Stunning simulation shows black hole feasting on a wayward star

It turns out that black holes are incredibly messy eaters.
Chris Young
An artist's impression of a black hole.
An artist's impression of a black hole.

Fulya Kıroğlu / Northwestern University 

A team of scientists simulated a black hole devouring a star.

It turns out that black holes are extremely messy eaters, as they take small chunks out of stars before flinging the remains far into the cosmos.

We know this thanks to a new study by researchers at Northwestern University, who simulated the dying moments of a star spiraling into an intermediate-mass black hole.

Simulating a black hole feasting on a star

In their simulations, the researchers flung Sun-sized stars at black holes of varying masses. They found that, when a star approaches an intermediate black hole, it initially gets caught in its orbit.

Like an asteroid orbiting our Sun, that star will then make several close approaches to the black hole. Each time, it will have a chunk removed until nothing is left but the star's dense core. When only the core remains, the black hole ejects what's left far out into the cosmos and outside the black hole's sphere of gravitational influence.

The researchers, who published a paper in The Astrophysical Journal, believe their findings could help astronomers to spot intermediate black holes feasting on stars in the future.

"We obviously cannot observe black holes directly because they don't emit light," Northwestern's Fulya Kıroğlu, who led the study, explained in a press statement. "So, instead, we have to look at the interactions between black holes and their environments. We found that stars undergo multiple passages before being ejected. After each passage, they lose more mass, causing a flair of light as it's ripped apart. Each flare is brighter than the last, creating a signature that might help astronomers find them."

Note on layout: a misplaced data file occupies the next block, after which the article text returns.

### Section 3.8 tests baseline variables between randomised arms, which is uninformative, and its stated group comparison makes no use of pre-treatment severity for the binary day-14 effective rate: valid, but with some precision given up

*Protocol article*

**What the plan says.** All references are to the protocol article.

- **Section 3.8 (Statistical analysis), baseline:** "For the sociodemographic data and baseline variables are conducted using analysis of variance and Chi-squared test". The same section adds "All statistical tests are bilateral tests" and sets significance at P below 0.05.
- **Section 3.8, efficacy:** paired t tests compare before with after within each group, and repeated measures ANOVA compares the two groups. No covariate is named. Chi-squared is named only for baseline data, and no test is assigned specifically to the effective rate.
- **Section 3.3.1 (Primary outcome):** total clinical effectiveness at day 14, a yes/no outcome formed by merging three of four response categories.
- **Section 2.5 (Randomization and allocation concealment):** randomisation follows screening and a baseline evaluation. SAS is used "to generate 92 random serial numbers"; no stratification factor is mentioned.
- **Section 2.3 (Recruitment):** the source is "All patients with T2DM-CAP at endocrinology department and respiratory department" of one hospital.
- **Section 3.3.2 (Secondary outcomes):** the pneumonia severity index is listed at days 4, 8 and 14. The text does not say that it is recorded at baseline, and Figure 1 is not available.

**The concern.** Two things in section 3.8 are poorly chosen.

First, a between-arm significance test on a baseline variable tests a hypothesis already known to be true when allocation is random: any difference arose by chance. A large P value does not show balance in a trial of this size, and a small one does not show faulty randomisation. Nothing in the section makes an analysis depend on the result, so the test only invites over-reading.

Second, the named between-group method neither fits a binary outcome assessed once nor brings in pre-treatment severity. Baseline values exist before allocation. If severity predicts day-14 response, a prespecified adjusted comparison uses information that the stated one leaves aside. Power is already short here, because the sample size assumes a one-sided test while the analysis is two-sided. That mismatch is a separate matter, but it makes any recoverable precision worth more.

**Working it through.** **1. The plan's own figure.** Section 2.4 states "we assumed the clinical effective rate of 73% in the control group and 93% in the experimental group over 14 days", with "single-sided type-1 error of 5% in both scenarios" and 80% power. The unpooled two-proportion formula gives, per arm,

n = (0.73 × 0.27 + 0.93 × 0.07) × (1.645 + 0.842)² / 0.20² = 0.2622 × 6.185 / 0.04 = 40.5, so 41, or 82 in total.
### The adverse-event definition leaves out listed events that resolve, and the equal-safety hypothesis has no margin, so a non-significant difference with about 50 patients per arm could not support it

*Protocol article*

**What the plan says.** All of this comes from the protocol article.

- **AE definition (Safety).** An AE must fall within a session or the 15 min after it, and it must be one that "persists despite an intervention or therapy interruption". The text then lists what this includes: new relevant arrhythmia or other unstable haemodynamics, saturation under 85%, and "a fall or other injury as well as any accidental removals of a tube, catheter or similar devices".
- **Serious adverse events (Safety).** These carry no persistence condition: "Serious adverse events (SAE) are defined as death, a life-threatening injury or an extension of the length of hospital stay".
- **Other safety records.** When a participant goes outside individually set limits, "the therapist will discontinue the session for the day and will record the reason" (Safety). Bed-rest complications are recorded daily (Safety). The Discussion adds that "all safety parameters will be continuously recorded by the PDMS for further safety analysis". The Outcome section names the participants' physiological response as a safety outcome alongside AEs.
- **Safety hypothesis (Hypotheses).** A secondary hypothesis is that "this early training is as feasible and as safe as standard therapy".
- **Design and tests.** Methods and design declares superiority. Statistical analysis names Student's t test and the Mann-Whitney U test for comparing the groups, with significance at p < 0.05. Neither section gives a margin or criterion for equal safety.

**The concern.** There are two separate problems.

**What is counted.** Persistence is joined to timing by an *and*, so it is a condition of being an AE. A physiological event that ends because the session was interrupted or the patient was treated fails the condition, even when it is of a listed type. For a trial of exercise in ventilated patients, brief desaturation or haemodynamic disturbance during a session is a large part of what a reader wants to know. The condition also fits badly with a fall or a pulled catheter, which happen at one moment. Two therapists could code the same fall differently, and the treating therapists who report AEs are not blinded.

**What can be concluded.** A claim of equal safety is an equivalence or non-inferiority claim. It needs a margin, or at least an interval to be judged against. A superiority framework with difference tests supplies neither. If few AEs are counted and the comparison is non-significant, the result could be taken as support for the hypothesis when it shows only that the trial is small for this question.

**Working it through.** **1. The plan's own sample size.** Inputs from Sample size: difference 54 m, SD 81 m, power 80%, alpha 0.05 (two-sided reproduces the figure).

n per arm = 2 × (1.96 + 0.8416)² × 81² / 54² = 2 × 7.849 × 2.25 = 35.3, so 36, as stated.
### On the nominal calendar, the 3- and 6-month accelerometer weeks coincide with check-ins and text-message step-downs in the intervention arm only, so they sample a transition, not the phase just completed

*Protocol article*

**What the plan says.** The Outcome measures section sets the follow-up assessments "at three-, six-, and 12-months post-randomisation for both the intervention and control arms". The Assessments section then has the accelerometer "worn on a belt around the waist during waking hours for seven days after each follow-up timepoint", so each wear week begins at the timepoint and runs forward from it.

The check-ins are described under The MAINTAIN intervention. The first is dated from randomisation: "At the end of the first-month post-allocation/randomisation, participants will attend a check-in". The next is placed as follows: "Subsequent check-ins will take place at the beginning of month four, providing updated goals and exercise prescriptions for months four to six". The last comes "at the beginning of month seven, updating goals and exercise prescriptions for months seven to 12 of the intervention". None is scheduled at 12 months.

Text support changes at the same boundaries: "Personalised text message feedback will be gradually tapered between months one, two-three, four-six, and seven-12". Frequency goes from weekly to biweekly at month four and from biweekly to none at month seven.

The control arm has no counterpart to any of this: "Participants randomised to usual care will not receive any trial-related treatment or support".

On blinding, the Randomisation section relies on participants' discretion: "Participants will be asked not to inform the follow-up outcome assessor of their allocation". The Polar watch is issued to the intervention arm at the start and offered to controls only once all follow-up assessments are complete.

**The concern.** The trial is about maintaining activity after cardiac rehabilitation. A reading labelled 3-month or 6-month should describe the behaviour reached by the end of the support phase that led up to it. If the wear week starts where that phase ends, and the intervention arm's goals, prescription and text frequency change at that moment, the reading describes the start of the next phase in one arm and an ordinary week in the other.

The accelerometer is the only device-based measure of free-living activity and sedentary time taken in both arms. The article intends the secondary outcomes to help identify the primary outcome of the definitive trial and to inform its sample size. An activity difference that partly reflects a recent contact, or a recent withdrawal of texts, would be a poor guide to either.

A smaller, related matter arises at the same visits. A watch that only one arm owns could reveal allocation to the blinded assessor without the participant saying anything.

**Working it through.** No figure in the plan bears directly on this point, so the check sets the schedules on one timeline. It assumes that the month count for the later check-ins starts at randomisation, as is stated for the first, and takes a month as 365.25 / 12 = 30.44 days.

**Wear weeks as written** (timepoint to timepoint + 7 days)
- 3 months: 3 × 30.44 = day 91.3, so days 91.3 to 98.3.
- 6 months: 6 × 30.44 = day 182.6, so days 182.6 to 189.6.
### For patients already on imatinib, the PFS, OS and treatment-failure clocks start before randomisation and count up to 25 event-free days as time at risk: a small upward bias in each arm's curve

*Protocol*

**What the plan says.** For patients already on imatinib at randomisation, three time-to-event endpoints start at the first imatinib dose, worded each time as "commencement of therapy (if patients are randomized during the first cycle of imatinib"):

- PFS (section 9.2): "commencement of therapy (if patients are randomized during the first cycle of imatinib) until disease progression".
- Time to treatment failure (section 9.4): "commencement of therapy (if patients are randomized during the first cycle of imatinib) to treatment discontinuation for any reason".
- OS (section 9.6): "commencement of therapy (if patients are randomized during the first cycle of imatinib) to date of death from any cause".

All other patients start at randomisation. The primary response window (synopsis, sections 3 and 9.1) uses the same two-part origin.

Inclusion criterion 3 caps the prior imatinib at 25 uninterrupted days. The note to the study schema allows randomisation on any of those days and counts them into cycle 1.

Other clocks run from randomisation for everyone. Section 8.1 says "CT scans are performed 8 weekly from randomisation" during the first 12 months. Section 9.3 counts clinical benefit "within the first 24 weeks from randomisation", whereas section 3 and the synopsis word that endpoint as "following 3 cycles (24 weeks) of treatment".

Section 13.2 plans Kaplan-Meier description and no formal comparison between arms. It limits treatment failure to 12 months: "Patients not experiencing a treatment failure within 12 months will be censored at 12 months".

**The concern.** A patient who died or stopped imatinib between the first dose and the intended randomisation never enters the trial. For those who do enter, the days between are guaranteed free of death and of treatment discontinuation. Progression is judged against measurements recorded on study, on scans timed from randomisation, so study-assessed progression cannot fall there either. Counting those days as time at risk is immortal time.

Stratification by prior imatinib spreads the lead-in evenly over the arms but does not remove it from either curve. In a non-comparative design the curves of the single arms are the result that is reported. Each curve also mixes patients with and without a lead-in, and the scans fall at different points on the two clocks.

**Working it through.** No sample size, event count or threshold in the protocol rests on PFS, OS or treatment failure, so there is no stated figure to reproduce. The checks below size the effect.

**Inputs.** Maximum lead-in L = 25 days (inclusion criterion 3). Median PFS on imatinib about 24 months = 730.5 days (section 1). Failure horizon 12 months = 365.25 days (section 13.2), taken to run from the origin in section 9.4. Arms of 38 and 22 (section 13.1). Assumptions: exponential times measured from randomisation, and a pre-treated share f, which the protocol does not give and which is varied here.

The elusive intermediate-mass black hole

Astrophysicists have so far proven the existence of lower- and higher-mass black holes, but they have not been able to do so for intermediate black holes so far.

Intermediate black holes are believed to be 10 to 10,000 times more massive than lower-mass stellar remnant black holes, but as large as supermassive black holes.

"Their presence is still debated," Kıroğlu said. "Astrophysicists have uncovered evidence that they exist, but that evidence can often be explained by other mechanisms. For example, what appears to be an intermediate-mass black hole might actually be the accumulation of stellar-mass black holes."

Thanks to the new computer simulations of Kıroğlu and colleagues, we now know that stars could orbit an intermediate-mass black hole roughly five times, producing a massive flash each time it makes its closest approach. That may provide just the hint astrophysicists need to pour over archival data with machine learning algorithms in order to pinpoint a region of space that might be home to the elusive category of space giant.

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